The heading refers to Kalervo Palsa’s comics Eläkeläinen muistelee (’A pensioner reminisces’). In the comics, Palsa identifies himself as the author by numerous references to sexuality. At the same time, Porno-Kalle leads us to question sexuality in Palsa’s works.
Young Palsa felt ashamed of his pornographic comics and regularly burnt them. Likewise, journal entries reveal an anxiety about masturbation. Later Palsa seems to forget his earlier shame. Masturbating self portraits turn into series, and sex is a recurrent theme to which the artist returns time and again. The journal entries from this time contain digressions on how the artist feels it an absolute necessity to paint his works, which have been branded pornographic in the press. What exactly did happen?
Depicting the hidden
For me, Palsa’s works are a documentary of what the subconscious could look like. They speak of the obsessions of sexuality, the compulsion to repeat, or fetishes. Their clarity is just the kind of clarity a person can experience in his dreams. In the dream, the meaning of life was revealed, but in the morning the notes are incomprehensible gibberish. Palsa’s imagery is clear, but the final meaning remains open.
When we think of Michel Foucault’s observation on how important the question of a person’s ’true‘ sexuality has become in the modern idea of sexuality, we might better understand Palsa’s meaning. In his works, Palsa deals with such things as necrophilia, masturbation, sex between men, celibacy, and everything else possible. Actually, it seems as if Palsa is illustrating a book on sexual perversions. However, he does not pathologise these manifestations of sexuality, but creates a new, human tragicomedy, with macabre humour very much in the picture. And in no way does he seem to be revealing the final truth about what sexuality ought to be. Rather, he presents ever new variations, so that viewers feel their cheeks burning more and more. How to relate to such things!? Or what is acceptable to me?
Against the ’natural’
Naked Lunch by Beat author William S. Burroughs was a significant reading experience for Palsa. Burroughs’ position in gay literature is controversial. He was sometimes accused of not presenting homosexual characters in a positive light in his hallucination-like works. Nowadays, his frenzied style and the fragmented structure of his works seem to forebode the militant gay movements of the early 1990s. No apologies, I am what I am, live with it. Burroughs really seems to feast on anal intercourse instead of apologising for it like some 19th century advocates of homosexuality, for whom mutual masturbation was a way of making sex between men respectable. Burroughs’ works raises the ’unnaturalness‘ of anal intercourse into rebellious glory. In Palsa’s imagery, the anus becomes a reverse force of life, reminiscent of Georges Bataille’s essay The Pineal Eye, which makes a carnival out of all the shame that has become rooted in our minds concerning anal pleasure. Palsa forces us to think about why we should be embarrassed about our own anality, when its ’shamefulness‘ is difficult to justify, to say the least.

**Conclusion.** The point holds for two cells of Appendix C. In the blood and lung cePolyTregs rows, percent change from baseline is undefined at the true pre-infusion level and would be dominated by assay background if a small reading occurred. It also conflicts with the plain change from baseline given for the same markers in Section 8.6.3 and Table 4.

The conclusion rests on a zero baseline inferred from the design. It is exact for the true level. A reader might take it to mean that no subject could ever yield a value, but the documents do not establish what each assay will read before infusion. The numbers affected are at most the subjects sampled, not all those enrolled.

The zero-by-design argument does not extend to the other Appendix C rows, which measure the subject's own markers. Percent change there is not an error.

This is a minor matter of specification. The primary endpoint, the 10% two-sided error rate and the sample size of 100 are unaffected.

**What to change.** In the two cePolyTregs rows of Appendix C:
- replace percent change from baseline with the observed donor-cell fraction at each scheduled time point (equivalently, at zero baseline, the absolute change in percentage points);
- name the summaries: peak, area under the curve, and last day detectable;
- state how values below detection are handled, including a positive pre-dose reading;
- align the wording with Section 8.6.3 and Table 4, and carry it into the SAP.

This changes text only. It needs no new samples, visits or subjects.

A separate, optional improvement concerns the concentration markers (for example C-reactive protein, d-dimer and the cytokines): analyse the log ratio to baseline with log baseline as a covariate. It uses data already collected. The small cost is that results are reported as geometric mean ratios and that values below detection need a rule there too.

The otherness found in works by Burroughs or Jean Genet seems also to be present in Palsa’s works. In his works, Genet glorifies the connection between crime and sexuality, whereas in Burroughs’ work drugs, death, and sex merge into a pattern, covering everything. In Palsa’s works, death and sex go all the time hand in hand. The connection between hanging and orgasm seems to derive from Burroughs’ Naked Lunch, in which men, hanging themselves, ejaculate for the last time the moment their necks snap. What these depictions seem to have in common is how the heavy separation in the last moments of one’s life can at least slightly be alleviated by the idea of the last pleasure. The French nickname for orgasm, la petite mort, or the small death, inevitably comes to mind. A touch banal, but when discussing sexuality, one inevitably faces questions classified as banal. So deeply rooted does the rule of shame and silence seem to be when it comes to sexuality. It is the subject of a similar, but less profound silence as death.
What is it?
Self-fertilisation and men giving birth are the elements in Palsa’s works that allow us to address complex questions about creativity and naturalness. A man giving birth seems like a mockery of the traditional idea of a genius, because the genius (man) is a completely self-satisfied father and mother of his own works. Palsa’s works do not present us with a romantic young genius, but rather an aged libertine resembling the texts of de Sade. Palsa also seems to reveal a secret that most of us would want to keep quiet. It is the fantasy of omnipotence, with the desire of immortality as the driving force. If I can clone myself, I can become immortal. If I cannot do it, I can transcend death by writing, creating art, or, for instance, entering politics or committing murders. It is a brave thing to reveal one’s dreams of immortality this openly, but we must remember, however, that dreams or Palsa’s works do not translate into diagnoses in prose without problems.
Axel Sandemose’s Commandments of Jante were among the mottoes of the artist. Its main thesis is the prohibition to be different from others. Palsa’s works, on the other hand, endeavoured to present unconventional ideas about sex and death. Thus he turns to examine critically that which we consider natural or proper, whether it be heterosexuality made natural or denying the possibility of suicide. Palsa also seems to force us to think about everything we would rather not think about, as it would be so much nicer if the world was a completely rational, quasi-tolerant, and quasi-pleasant place. Kalervo Palsa preached against this straitjacket of denial and conformity. Through him, anything classified as perverse became heard.
The writer is a researcher and a critic